A recent example is the Ninth Circuit’s decision in McKnight v. Hinojosa, 54 F.4th 1069 (9th Cir. Nov. 30, 2022). The Ninth Circuit affirmed the district court’s conclusion that a class settlement with a ride-sharing company was not a “coupon” settlement subject to CAFA’s restrictions on attorneys’ fees awards to class counsel.

The Ninth Circuit, applying de novo review, analyzed the three factors it had previously set forth in In re Online DVD-Rental Antitrust Litigation, 779 F.3d 934, 950-51 (9th Cir. 2015), to determine whether the settlement qualifies as a coupon settlement: “(1) whether class members have to hand over more of their own money before they can take advantage of a credit, (2) whether the credit is valid only for select products or services, and (3) how much flexibility the credit provides, including whether it expires or is freely transferrable.”

The court concluded that the first factor weighed against finding a coupon settlement because, although most class members’ settlement awards were too small to purchase a ride without paying more out of pocket, class members could claim their reward up-front in cash and could also receive cash if they did not use their credit with the defendant. The second factor weighed in favor of finding a coupon settlement because the settlement credit was valid only for the defendant’s services. And the third factor weighed against finding a coupon settlement because the credits would become cash after one year without further action by class members. Because two of the three Online DVD factors weighed against finding a coupon settlement, the Ninth Circuit found that the district court did not err in concluding the settlement was not a coupon settlement under CAFA.

Because the settlement was not a coupon settlement, it was not subject to the heightened scrutiny applied to coupon settlements under CAFA. Nonetheless, the Ninth Circuit also found that the district court did not abuse its discretion in reducing class counsel’s attorneys’ fee award. The district court reduced the award from the requested $8.125 million (25% of the settlement fund and 4.14 times class counsel’s lodestar of $1.96 million) to $5.69 million (about 17.5% of the fund and 2.9 times the lodestar). The Ninth Circuit noted that the district court had reduced the fee award below the presumptively reasonable 25% benchmark “because of the modest degree of success” and because it would have overcompensated class counsel compared to their lodestar.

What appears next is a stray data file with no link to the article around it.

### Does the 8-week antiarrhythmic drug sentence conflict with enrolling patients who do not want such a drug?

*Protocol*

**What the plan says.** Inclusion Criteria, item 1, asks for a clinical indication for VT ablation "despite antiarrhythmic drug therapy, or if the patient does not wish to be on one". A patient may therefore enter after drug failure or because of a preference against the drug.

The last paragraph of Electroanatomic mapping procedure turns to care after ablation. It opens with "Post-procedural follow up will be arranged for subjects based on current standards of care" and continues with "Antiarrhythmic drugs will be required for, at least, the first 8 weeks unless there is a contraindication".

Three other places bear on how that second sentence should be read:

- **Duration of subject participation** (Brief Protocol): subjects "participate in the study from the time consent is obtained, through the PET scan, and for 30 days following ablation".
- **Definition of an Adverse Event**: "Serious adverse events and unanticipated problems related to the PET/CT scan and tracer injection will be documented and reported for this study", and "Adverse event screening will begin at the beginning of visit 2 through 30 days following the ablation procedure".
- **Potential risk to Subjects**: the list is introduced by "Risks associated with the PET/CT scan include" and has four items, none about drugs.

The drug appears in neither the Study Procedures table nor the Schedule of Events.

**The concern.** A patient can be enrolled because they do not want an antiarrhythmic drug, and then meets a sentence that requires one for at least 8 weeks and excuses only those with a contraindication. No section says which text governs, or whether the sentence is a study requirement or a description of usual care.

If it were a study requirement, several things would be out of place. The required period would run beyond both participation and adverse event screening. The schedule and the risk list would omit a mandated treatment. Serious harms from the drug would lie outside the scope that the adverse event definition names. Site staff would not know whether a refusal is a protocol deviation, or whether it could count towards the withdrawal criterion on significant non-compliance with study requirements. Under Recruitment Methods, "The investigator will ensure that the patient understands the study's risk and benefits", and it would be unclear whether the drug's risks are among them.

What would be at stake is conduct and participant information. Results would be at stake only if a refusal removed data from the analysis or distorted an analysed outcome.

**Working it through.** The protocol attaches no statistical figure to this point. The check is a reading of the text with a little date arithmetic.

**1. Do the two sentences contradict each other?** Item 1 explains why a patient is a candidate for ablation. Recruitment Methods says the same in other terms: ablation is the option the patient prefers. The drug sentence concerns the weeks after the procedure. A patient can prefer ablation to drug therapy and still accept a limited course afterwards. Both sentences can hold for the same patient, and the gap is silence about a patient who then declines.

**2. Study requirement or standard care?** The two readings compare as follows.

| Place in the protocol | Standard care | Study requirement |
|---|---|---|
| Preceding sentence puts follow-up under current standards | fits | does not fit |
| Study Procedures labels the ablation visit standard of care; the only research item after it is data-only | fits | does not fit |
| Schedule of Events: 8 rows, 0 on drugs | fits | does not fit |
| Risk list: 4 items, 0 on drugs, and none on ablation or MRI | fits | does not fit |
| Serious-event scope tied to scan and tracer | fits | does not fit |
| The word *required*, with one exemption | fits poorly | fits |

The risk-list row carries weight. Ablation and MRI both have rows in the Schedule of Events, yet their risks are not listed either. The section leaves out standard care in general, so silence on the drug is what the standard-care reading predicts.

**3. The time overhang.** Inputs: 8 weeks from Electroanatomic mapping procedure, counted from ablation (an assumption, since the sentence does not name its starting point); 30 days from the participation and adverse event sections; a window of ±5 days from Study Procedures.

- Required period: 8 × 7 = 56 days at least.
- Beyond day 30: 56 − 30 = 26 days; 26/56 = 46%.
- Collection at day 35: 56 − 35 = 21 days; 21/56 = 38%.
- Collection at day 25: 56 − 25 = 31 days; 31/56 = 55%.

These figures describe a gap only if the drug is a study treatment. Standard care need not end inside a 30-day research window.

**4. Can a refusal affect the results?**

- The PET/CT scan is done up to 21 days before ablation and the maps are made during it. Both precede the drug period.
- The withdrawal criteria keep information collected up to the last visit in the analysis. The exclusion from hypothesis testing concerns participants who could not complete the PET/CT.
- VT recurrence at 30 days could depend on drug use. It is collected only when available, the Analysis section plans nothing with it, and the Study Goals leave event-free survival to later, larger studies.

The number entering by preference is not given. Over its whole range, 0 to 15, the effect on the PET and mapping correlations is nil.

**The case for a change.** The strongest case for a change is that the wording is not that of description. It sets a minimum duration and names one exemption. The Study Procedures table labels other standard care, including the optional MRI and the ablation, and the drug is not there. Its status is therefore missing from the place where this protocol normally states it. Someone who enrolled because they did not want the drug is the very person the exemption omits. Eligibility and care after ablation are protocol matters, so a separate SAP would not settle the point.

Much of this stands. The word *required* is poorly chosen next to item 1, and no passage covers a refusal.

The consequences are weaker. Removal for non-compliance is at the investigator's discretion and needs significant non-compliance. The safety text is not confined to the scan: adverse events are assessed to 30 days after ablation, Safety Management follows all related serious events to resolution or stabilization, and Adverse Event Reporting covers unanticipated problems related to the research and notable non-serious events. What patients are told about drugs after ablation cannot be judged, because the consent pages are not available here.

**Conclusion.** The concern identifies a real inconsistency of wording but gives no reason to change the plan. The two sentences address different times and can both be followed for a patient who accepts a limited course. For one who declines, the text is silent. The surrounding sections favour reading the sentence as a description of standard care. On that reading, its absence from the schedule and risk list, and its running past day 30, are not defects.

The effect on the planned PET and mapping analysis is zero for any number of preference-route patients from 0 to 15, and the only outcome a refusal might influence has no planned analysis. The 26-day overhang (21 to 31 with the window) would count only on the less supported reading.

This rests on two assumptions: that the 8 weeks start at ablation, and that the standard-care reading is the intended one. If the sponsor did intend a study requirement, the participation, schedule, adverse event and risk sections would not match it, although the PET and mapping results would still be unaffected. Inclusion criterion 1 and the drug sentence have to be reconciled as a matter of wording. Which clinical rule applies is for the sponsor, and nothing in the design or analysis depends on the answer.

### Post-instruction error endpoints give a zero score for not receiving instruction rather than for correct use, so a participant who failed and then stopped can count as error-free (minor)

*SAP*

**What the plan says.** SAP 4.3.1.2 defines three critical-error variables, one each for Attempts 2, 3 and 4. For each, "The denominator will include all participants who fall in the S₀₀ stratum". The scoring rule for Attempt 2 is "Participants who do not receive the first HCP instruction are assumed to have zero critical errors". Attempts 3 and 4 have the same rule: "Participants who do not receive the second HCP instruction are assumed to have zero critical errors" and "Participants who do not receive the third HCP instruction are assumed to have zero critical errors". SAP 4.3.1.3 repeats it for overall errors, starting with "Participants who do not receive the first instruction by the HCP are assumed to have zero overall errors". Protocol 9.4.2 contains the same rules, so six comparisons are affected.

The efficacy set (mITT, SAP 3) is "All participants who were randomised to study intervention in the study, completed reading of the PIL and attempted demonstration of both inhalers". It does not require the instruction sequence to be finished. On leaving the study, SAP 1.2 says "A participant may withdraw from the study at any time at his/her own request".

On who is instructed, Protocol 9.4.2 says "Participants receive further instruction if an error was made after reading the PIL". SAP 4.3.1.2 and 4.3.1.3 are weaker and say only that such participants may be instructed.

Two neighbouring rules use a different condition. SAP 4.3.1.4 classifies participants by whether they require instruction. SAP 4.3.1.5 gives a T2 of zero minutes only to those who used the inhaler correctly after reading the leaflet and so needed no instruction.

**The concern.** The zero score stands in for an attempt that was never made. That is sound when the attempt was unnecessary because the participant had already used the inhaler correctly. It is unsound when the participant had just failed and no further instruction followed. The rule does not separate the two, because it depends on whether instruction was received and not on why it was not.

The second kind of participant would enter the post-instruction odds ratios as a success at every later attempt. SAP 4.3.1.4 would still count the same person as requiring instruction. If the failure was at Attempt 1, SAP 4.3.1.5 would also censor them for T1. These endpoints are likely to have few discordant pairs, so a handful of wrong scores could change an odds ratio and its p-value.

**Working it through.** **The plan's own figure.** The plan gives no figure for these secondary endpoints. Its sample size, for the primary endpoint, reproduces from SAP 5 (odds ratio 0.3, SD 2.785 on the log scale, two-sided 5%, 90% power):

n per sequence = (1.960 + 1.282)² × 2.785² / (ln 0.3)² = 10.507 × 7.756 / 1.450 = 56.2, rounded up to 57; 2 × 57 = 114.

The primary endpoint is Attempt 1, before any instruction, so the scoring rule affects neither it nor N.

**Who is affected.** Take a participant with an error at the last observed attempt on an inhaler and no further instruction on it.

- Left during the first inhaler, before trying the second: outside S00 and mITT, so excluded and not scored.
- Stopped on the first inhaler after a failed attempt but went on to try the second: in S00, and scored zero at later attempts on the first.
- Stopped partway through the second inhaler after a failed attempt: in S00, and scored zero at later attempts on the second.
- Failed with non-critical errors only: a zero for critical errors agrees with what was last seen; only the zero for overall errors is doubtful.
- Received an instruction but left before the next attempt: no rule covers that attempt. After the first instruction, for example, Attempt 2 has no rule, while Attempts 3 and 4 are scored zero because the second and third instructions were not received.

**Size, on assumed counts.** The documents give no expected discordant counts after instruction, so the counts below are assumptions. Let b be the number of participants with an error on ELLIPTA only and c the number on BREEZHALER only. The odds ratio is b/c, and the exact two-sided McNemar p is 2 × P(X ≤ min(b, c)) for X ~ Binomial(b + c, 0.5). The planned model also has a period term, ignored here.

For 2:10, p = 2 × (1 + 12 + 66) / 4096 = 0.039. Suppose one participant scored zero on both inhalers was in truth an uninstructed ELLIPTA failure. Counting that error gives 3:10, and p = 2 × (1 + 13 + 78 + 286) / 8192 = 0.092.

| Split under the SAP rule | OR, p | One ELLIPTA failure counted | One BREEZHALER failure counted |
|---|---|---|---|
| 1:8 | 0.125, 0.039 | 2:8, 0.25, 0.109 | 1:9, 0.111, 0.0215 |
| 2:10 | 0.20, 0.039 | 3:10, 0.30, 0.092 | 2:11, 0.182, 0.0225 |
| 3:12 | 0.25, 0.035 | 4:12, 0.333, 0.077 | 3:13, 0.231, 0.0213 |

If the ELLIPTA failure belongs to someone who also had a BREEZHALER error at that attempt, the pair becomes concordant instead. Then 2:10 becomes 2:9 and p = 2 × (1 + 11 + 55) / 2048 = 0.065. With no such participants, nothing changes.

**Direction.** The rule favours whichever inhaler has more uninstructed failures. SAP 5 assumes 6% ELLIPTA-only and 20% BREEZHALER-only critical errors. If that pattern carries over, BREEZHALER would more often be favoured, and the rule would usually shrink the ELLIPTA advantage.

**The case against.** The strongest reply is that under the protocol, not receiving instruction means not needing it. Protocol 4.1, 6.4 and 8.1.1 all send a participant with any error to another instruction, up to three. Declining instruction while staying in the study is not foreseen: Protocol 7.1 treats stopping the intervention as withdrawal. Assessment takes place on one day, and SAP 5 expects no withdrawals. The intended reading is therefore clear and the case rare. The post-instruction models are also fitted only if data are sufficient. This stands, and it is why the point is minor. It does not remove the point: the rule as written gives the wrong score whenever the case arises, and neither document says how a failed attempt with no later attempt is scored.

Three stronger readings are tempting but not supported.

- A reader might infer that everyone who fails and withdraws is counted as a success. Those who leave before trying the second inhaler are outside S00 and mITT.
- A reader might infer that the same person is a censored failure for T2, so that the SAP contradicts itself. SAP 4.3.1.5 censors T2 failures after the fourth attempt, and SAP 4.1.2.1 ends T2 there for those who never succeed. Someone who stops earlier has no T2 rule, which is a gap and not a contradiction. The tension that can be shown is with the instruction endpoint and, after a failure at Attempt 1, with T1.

Another issue federal courts must consider in settlements that do involve coupons is how to calculate attorneys’ fees. The Fourth Circuit recently noted CAFA’s confusing statutory provisions in this regard, which variously state that fees should be based on the value of the coupons actually redeemed (the “percentage of the fund” method), or on class counsel’s actual time reasonably expended working on the matter (the “lodestar” method), or on a combination of the two methods. In re Lumber Liquidators Chinese-Manufactured Flooring Prod. Mktg., Sales Pracs. & Prods. Liab. Litig., 27 F.4th 291, 302 (4th Cir. 2022) (CAFA’s settlement provisions in §§ 1712(a), (b), and (c) “may not represent the height of artful drafting”).

The Fourth Circuit concluded that a fair reading of CAFA “reveals that the statute is permissive in nature” and provides courts with discretion to use the lodestar or percentage-of-the-fund method. The Fourth Circuit noted that the Ninth Circuit stands alone in requiring district courts to use the lodestar method in coupon settlements that provide injunctive relief, and that other circuits (including the Sixth, Seventh, and Eighth) have all concluded that CAFA’s settlement provisions are permissive structure and allow for the use of the lodestar method even in coupon settlements.

[1] Trustees v. Greenough, 105 US 527 (1881); Cent. R.R. & Banking Co. v. Pettus, 113 U.S. 116 (1885).

[2] Johnson v. NPAS Sols., LLC, 43 F.4th 1138 (11th Cir. 2022). Plaintiff filed a petition for a writ of certiorari in October 2022.

[3] Murray v. Grocery Delivery E-Servs. USA Inc., ___ F.4th ___, No. 21-1931, 2022 WL 17729630, at *9 (1st Cir. Dec. 16, 2022).

[4] Hyland v. Navient Corp., 48 F.4th 110, 124 (2d Cir. 2022) (Greenough and Pettus were decided “decades before the adoption of Rule 23” and were “inapposite”), petition for cert. filed, Dkt. No. 22-566 (U.S. Sup. Ct. Dec. 16, 2022); In re Apple Inc. Device Performance Litig., 50 F.4th 769, 785 & n.13 (9th Cir. 2021) (“[W]e have previously considered this nineteenth century caselaw in the context of incentive awards and found nothing discordant.”).

[5] Shane Grp., Inc. v. Blue Cross Blue Shield, 833 F. App’x 430, 431 (6th Cir. 2021).

[6] See, e.g., Hunter v. CC Gaming, No. 19-cv-01979, 2020 WL 13444208, at *7 (D. Colo. Dec. 16, 2020) (“[M]uch of the reasoning in Johnson [is] persuasive, particularly to the extent it rejects ‘incentive’ payments that function as a ‘bounty’ for suing.”); Hart v. BHH, No. 15-cv-4804, 2020 WL 5645984, at *5 (S.D.N.Y. Sept. 22, 2020) (approving incentive awards while highlighting that “this issue is deserving of congressional attention”).

[7] See, e.g., Cal. C.C.P. § 384(a) (“It is the policy of the State of California to ensure that the unpaid cash residue and unclaimed or abandoned funds in class action litigation are distributed, to the fullest extent possible, in a manner designed either to further the purposes of the underlying class action or causes of action, or to promote justice for all Californians.”); 735 ILCS 5/2-807 (addressing “[r]esidual funds in a common fund created in a class action”); Wash. Super. Ct. R. 23(f) (addressing “residual funds” but noting that rule did not prohibit settlements that do not create residual funds).

[8] Marek v. Lane, 571 U.S. 1003, 1003 (2017) (concurring in denial of certiorari, but noting that Court may need to “clarify the limits” of cy pres awards).